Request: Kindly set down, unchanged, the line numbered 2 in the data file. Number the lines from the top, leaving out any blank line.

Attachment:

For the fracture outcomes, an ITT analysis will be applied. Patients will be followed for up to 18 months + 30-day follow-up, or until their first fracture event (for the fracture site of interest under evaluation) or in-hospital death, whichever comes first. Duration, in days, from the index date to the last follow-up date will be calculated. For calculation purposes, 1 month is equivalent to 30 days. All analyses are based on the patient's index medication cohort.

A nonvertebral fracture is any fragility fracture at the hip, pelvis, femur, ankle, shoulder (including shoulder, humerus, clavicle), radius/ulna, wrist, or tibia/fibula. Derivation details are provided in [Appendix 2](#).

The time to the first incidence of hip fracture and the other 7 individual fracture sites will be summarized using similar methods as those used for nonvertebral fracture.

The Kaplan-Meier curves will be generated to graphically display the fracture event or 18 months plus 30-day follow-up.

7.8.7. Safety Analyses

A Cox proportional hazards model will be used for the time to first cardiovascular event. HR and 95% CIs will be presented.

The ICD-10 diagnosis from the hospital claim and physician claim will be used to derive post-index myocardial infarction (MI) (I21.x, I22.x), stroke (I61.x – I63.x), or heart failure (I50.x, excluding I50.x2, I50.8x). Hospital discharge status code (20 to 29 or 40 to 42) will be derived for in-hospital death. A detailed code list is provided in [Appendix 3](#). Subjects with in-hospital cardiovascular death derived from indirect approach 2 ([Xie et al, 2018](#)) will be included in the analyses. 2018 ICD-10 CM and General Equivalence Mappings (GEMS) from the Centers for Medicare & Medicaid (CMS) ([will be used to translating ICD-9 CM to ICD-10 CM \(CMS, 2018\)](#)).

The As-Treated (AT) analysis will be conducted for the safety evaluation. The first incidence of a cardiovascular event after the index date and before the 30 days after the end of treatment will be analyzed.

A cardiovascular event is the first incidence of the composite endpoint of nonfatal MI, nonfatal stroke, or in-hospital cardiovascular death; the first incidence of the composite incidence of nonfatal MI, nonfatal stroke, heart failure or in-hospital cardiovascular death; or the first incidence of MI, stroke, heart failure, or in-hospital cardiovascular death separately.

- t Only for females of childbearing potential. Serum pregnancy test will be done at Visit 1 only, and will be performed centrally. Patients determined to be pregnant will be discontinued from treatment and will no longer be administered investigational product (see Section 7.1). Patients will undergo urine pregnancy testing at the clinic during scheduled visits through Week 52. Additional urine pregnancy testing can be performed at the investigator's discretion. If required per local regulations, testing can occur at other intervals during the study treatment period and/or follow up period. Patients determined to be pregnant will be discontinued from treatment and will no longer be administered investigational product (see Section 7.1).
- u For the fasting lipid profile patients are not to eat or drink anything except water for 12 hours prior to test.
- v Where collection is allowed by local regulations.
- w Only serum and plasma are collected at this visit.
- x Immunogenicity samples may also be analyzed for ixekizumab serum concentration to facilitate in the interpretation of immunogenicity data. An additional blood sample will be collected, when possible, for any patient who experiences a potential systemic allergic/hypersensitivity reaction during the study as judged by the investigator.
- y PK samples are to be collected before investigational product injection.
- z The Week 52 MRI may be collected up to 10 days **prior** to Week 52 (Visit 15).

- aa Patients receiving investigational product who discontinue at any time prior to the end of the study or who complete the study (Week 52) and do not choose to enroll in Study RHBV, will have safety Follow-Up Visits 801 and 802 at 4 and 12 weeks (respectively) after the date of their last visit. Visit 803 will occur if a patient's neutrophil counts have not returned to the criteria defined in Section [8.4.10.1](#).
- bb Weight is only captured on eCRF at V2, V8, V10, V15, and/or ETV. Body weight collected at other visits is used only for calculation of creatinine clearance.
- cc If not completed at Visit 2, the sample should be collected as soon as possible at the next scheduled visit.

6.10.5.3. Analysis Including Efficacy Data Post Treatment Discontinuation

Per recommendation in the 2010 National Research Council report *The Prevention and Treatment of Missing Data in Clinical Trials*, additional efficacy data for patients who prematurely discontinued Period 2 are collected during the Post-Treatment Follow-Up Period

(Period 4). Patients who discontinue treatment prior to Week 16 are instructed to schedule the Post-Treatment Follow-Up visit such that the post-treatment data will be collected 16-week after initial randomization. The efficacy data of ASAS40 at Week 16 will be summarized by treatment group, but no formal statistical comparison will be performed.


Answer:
A nonvertebral fracture is any fragility fracture at the hip, pelvis, femur, ankle, shoulder (including shoulder, humerus, clavicle), radius/ulna, wrist, or tibia/fibula. Derivation details are provided in [Appendix 2](#).